Who should the USMNT start against Trinidad & Tobago?

Who should the USMNT start against Trinidad & Tobago?

U.S. Men's National Team

Who should the USMNT start against Trinidad & Tobago?

Photo by Jeffrey Swinger/USA Today Sports

Bruce Arena has much to think about over the next few days. The U.S. Men’s National Team faces two of the biggest matches of the World Cup qualifying cycle in rapid succession while battling short rest and altitude along the way. There will no doubt be some shuffling required from Arena, who is charged with helping further the USMNT’s World Cup push with results over the next few days.

The first of those results must come on Thursday as the U.S. plays host to Trinidad & Tobago at Dick’s Sporting Goods Park. The U.S. will be favored to snag points from the Soca Warriors, who currently sit last in the Hexagonal. It’s a match where the Americans will need to be at their best, though, as the Soca Warriors possess a dangerous, rapid counter attack that could cause problems for the backline.

A potential injury to John Brooks serves as a concern for the U.S., who is relatively healthy for the first time under Arena. Brooks, though, may be ready to go, giving Arena a full complement of stars heading into Thursday’s match.

Here’s a look at one possible USMNT lineup for Thursday’s match:

Some thoughts:

A majority of the lineup is locked in, but there are some tweaks to be made. Arena recently said he doesn’t expect the exact same XI for both the T&T game and the Mexico visit, and it makes sense given the tasks at hand. Against T&T, the U.S. will have a bulk of the possession and will need more creative options. Against Mexico, the U.S. will need to be quicker and more decisive as they likely look to get out on the counter.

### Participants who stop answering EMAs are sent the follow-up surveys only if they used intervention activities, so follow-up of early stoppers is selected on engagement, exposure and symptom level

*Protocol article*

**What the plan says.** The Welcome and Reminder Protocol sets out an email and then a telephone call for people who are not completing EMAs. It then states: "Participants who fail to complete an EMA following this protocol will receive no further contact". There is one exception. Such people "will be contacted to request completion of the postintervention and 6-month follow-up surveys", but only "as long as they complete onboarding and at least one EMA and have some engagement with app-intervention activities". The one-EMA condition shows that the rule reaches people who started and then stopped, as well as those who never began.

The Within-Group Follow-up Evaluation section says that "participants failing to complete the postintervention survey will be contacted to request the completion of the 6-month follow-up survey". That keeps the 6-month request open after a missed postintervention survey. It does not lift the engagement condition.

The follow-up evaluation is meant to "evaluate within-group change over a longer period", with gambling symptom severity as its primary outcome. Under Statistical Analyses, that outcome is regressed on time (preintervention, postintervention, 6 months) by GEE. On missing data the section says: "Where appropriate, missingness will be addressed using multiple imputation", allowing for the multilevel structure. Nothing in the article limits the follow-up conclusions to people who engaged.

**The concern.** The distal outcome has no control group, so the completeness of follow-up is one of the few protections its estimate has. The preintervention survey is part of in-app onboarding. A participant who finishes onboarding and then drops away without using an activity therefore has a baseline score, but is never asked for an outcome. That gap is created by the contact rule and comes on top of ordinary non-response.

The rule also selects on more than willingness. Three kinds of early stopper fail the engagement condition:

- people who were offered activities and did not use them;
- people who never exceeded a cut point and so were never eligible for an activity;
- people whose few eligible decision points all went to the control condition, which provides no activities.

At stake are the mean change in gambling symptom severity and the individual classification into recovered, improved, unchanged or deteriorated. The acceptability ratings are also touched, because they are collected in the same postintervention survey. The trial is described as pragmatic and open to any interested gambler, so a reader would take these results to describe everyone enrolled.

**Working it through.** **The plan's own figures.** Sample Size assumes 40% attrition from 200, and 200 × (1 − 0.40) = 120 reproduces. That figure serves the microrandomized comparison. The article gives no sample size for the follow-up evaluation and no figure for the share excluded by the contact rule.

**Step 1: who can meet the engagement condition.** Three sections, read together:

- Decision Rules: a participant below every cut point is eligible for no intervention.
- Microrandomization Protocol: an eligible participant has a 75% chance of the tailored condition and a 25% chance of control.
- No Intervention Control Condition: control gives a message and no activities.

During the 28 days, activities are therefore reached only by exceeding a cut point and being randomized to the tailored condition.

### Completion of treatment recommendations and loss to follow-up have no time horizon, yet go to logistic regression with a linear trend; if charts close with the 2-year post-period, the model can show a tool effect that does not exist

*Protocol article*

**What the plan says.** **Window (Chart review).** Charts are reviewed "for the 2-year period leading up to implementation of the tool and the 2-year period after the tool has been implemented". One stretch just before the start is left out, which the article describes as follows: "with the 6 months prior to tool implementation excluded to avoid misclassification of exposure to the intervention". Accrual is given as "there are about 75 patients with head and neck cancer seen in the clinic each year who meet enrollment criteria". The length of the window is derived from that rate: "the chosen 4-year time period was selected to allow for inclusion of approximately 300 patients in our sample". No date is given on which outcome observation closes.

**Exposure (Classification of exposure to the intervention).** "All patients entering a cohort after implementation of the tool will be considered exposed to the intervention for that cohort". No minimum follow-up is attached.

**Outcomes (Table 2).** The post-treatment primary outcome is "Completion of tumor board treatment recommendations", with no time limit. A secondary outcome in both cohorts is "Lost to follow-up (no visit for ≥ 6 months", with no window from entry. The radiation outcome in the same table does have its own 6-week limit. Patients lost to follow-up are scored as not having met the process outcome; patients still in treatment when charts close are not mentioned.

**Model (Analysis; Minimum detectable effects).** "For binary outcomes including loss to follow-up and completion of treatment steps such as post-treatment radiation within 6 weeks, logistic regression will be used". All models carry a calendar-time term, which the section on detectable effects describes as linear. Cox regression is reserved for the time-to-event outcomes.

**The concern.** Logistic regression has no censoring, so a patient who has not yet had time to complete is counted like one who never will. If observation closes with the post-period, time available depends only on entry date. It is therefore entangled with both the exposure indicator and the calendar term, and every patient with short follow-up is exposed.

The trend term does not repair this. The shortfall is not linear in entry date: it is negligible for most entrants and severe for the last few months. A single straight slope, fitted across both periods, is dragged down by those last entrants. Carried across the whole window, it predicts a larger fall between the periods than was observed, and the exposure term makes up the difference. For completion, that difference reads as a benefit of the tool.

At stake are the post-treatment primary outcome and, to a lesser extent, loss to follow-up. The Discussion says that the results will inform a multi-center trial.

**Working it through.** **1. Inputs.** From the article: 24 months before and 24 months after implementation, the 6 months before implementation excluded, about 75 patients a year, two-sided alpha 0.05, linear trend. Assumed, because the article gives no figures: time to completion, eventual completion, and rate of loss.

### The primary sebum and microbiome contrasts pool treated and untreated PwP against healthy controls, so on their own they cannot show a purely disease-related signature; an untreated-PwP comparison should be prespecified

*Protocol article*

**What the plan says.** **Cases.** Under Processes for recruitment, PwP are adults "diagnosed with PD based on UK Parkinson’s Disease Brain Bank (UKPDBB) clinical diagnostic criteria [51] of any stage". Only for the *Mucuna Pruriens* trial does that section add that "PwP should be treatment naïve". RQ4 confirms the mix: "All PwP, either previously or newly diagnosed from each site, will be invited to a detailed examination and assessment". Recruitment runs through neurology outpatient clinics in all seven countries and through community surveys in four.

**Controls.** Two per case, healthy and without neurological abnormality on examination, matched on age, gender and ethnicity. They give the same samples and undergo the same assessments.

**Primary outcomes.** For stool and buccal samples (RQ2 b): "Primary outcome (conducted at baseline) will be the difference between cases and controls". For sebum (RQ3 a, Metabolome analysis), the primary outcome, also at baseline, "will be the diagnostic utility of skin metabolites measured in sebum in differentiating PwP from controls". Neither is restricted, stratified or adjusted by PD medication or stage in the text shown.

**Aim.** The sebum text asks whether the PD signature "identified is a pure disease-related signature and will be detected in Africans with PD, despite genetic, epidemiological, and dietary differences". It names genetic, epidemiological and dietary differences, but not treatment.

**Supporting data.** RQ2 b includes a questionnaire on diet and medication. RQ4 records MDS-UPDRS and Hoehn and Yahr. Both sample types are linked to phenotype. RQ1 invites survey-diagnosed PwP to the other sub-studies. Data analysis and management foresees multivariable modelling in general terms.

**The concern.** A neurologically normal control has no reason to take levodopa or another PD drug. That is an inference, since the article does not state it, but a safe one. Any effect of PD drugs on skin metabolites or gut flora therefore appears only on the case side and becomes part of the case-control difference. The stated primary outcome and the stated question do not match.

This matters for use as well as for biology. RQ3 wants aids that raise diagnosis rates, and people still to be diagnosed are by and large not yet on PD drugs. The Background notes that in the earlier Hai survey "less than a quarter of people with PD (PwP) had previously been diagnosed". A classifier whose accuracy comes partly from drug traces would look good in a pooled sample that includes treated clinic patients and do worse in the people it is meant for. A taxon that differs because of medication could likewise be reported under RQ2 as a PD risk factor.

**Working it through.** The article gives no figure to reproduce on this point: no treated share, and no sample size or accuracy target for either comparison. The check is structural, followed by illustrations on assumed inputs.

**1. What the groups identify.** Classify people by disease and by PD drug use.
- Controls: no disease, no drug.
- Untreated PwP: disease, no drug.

With that in mine, one would expect to see the diamond 4-4-2 formation again as it gives the U.S. the weapons and setup to attacking the T&T defense from a variety of angles. Up top, you’ll likely see Jozy Altidore and Clint Dempsey with Bobby Wood serving as a bench option. Altidore is the USMNT’s all-time leading scorer against T&T and his ability to batter his way through the Soca Warriors defense will be valuable while Dempsey, one short of the USMNT’s all-time goalscoring record, provides creativity on the ball against what will likely be a bunkered defensive unit.

Wood’s game, meanwhile, will likely be a better fit for the Mexico game while Dempsey’s likely will not. It’s a logical switch and one that makes the best use of the USMNT’s depth at the forward position.

Then there are shifts to make defensively. If there is a single shred of doubt regarding John Brooks’ health, you have to keep him out for this initial match. His status against Mexico is far too important to risk him in a T&T match that will likely require significantly less defending. Yes, the Soca Warriors are dangerous on the counter and, yes, Thurday’s match is all but a must-win, but someone like Omar Gonzalez should be able to get the job done. That allows you to save Brooks for Mexico, a match where the U.S. certainly could deploy the three-at-the-back formation they unveiled for a bit against Venezuela.

As for the rest of the team, Christian Pulisic will once again be a vital piece. He’s shown well from the No. 10 spot so far and his ability to beat players one-on-one should open up gaps within the defense. The same could be said for Fabian Johnson and Darlington Nagbe, even if the two were somewhat quiet in the Venezuela friendly.

The above lineup is one tailored for this game, even if it may not 100 percent be the USMNT’s best. It’s one that should be able to get the job done and, ultimately, seal all three points ahead of a trip to the Azteca.

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